China Extends Media Blocking as Hong Kong Protests Swell

Hong Kong Protests Media Blockade
Paula Bronstein/Getty Images

China has stepped up its operations to block conventional and social media coverage of the ongoing civil protest activities in Hong Kong.

According to some sources, the disruption now includes sophisticated cyber-warfare tactics designed to attack the smart phones of protesters.

Access from within China to the portal pages of the Hong Kong and Taiwan versions of Yahoo has been blocked. So too has access to some pages of English-language Hong Kong newspaper The South China Morning Post.

Earlier in the week, the SCMP removed its paywall from its online coverage of the protests. As a result it enjoyed record levels of traffic, but suffered repeated periods of unavailability.

Leading Chinese language social media service Weibo has seen a record number of postings removed by government censors – over 150 takedowns per 10,000 posts – according to monitoring service Greatfire.org.

Search terms that have been largely blocked online in China include ‘Hong Kong,’ ‘Occupy Central’ and ‘umbrella.’ The protests in Hong Kong have quickly been dubbed the ‘umbrella revolution’ as protesters have used umbrellas to fend off fierce sunshine, heavy rain and pepper spray used by police in attempts to disperse the gatherings. A number of SCMP reporters have also had their Weibo accounts closed.

The new disruptions are in addition to China’s blockage of access to Instagram which began on Sunday.

The pro-democracy street protests, which combine the politically-led Occupy Central activities, as well as separate, student-led anti-government actions, began in earnest during the weekend. Despite torrential overnight rain, they expanded further on Wednesday, a public holiday to celebrate China’s 65th anniversary.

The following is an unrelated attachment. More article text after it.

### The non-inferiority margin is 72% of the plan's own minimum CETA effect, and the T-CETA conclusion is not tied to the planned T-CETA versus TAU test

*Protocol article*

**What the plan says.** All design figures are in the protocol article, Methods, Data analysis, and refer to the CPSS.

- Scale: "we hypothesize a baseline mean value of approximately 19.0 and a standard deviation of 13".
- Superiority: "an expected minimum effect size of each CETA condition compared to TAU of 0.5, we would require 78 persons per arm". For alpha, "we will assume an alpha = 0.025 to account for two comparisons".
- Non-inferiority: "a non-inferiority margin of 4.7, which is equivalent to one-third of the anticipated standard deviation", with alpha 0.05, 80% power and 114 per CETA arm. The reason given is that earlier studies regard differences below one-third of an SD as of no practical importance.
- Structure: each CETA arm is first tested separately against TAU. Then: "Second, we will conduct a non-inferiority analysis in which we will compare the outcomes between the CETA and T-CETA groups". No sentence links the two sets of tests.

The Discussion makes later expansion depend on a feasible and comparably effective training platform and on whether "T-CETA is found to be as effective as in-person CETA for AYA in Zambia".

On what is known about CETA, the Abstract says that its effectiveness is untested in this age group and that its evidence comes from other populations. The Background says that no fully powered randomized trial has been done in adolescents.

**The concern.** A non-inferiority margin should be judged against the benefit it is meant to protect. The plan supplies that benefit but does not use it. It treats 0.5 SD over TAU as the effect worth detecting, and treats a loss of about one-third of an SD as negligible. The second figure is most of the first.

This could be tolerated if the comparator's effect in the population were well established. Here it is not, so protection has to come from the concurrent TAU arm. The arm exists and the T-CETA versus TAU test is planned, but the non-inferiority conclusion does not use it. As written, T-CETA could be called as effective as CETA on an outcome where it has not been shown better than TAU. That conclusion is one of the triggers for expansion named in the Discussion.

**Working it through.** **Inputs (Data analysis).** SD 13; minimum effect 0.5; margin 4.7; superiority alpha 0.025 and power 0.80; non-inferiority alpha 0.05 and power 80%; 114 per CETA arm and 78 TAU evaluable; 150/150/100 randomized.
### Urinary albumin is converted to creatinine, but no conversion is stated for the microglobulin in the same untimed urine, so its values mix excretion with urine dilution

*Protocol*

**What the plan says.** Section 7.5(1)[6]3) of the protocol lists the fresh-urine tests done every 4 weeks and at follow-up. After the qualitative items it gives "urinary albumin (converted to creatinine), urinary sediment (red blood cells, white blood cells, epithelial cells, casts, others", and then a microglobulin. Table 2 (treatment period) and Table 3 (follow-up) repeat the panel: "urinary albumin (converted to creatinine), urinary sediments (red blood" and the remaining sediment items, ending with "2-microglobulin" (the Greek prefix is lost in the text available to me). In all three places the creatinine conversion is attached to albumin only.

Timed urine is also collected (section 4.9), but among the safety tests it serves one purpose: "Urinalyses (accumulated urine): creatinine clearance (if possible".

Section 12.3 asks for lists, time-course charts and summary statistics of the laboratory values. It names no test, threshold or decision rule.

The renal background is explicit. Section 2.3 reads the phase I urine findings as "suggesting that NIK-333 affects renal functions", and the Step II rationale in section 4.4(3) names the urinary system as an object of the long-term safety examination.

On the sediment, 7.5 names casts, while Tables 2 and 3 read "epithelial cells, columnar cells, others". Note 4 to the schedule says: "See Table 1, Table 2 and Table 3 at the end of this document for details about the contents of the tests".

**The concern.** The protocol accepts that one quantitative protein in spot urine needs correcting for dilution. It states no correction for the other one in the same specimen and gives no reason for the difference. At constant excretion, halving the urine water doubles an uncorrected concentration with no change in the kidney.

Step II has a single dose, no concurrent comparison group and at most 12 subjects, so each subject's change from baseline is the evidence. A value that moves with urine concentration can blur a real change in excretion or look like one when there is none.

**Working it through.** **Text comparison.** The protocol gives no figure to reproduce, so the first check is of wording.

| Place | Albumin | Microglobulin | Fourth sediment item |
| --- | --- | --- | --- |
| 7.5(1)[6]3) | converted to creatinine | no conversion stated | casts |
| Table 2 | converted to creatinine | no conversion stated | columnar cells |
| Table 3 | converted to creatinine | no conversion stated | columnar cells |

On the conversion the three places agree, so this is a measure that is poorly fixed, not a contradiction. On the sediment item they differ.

The blockage of Yahoo is unusual and sophisticated, as it appears to use a form of disruption known as a “man in the middle” attack. Normally, connections with Yahoo are encrypted. But the man in the middle tactic involves putting an attacking server in between users and the target company’s servers. That makes the connections unencrypted and liable either to snooping or to blocking of specific pages. Yahoo email services appear to operate normally in China, but its photo sharing service Flickr is blocked.

Tech website Mashable and anonymous spokesmen from Greatfire say that such a powerful form of attack can only be organized at government level.

Mobile security company Lacoon, has also detected rare cross-platform malware attacks that act on Android and Apple smart phones. The malware, named Xsser mRAT comes in the form of an application that appears to help protesters organize and coordinate their activities. It was sent to Occupy Central protesters on Thursday as an anonymous message sent to Whatsapp users, Lacoon reported in a blog posting

“The fact that this attack is being used against protesters and is being executed by Chinese-speaking attackers suggests it’s linked to Chinese government cyber activity,” Lacoon said.

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